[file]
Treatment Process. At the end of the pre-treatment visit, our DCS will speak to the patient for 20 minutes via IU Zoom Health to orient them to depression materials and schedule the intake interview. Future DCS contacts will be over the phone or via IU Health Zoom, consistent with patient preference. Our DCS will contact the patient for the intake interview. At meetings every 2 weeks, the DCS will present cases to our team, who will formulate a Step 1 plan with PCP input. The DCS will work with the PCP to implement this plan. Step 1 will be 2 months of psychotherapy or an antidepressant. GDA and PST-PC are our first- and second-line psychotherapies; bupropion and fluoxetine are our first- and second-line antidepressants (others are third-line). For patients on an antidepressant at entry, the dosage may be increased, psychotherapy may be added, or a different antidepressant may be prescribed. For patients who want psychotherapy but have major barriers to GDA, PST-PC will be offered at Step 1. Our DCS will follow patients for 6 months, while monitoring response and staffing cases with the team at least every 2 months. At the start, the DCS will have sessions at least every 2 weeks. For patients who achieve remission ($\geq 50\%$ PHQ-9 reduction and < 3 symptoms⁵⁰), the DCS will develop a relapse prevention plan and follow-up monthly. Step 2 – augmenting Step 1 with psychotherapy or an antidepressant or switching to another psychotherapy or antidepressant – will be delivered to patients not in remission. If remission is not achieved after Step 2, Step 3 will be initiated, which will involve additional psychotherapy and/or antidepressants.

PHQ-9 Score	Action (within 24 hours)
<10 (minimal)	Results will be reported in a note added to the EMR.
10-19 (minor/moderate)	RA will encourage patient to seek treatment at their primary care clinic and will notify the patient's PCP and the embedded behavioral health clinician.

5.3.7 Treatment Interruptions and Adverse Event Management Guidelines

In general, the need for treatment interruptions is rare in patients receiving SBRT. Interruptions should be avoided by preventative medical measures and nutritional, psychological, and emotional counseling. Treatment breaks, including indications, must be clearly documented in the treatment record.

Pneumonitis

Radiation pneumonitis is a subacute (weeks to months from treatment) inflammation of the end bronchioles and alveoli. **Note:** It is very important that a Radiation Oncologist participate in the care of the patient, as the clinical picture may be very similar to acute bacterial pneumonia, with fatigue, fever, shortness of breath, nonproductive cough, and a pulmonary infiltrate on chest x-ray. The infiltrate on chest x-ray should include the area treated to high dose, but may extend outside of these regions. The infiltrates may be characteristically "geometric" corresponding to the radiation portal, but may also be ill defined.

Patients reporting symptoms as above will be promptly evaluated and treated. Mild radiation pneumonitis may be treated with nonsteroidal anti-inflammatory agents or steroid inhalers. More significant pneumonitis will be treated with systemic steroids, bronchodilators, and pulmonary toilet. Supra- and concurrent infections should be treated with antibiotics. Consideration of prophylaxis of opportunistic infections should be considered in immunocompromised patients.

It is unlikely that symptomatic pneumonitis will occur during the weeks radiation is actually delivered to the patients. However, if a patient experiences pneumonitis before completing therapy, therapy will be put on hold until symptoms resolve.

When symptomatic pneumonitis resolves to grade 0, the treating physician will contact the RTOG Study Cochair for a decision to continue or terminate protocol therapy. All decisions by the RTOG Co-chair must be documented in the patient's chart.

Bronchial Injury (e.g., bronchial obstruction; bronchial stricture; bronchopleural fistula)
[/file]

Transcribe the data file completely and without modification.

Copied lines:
Treatment Process. At the end of the pre-treatment visit, our DCS will speak to the patient for 20 minutes via IU Zoom Health to orient them to depression materials and schedule the intake interview. Future DCS contacts will be over the phone or via IU Health Zoom, consistent with patient preference. Our DCS will contact the patient for the intake interview. At meetings every 2 weeks, the DCS will present cases to our team, who will formulate a Step 1 plan with PCP input. The DCS will work with the PCP to implement this plan. Step 1 will be 2 months of psychotherapy or an antidepressant. GDA and PST-PC are our first- and second-line psychotherapies; bupropion and fluoxetine are our first- and second-line antidepressants (others are third-line). For patients on an antidepressant at entry, the dosage may be increased, psychotherapy may be added, or a different antidepressant may be prescribed. For patients who want psychotherapy but have major barriers to GDA, PST-PC will be offered at Step 1. Our DCS will follow patients for 6 months, while monitoring response and staffing cases with the team at least every 2 months. At the start, the DCS will have sessions at least every 2 weeks. For patients who achieve remission ($\geq 50\%$ PHQ-9 reduction and < 3 symptoms⁵⁰), the DCS will develop a relapse prevention plan and follow-up monthly. Step 2 – augmenting Step 1 with psychotherapy or an antidepressant or switching to another psychotherapy or antidepressant – will be delivered to patients not in remission. If remission is not achieved after Step 2, Step 3 will be initiated, which will involve additional psychotherapy and/or antidepressants.

PHQ-9 Score	Action (within 24 hours)
<10 (minimal)	Results will be reported in a note added to the EMR.
10-19 (minor/moderate)	RA will encourage patient to seek treatment at their primary care clinic and will notify the patient's PCP and the embedded behavioral health clinician.

5.3.7 Treatment Interruptions and Adverse Event Management Guidelines

In general, the need for treatment interruptions is rare in patients receiving SBRT. Interruptions should be avoided by preventative medical measures and nutritional, psychological, and emotional counseling. Treatment breaks, including indications, must be clearly documented in the treatment record.

Pneumonitis

Radiation pneumonitis is a subacute (weeks to months from treatment) inflammation of the end bronchioles and alveoli. **Note:** It is very important that a Radiation Oncologist participate in the care of the patient, as the clinical picture may be very similar to acute bacterial pneumonia, with fatigue, fever, shortness of breath, nonproductive cough, and a pulmonary infiltrate on chest x-ray. The infiltrate on chest x-ray should include the area treated to high dose, but may extend outside of these regions. The infiltrates may be characteristically "geometric" corresponding to the radiation portal, but may also be ill defined.

Patients reporting symptoms as above will be promptly evaluated and treated. Mild radiation pneumonitis may be treated with nonsteroidal anti-inflammatory agents or steroid inhalers. More significant pneumonitis will be treated with systemic steroids, bronchodilators, and pulmonary toilet. Supra- and concurrent infections should be treated with antibiotics. Consideration of prophylaxis of opportunistic infections should be considered in immunocompromised patients.

It is unlikely that symptomatic pneumonitis will occur during the weeks radiation is actually delivered to the patients. However, if a patient experiences pneumonitis before completing therapy, therapy will be put on hold until symptoms resolve.

When symptomatic pneumonitis resolves to grade 0, the treating physician will contact the RTOG Study Cochair for a decision to continue or terminate protocol therapy. All decisions by the RTOG Co-chair must be documented in the patient's chart.

Bronchial Injury (e.g., bronchial obstruction; bronchial stricture; bronchopleural fistula)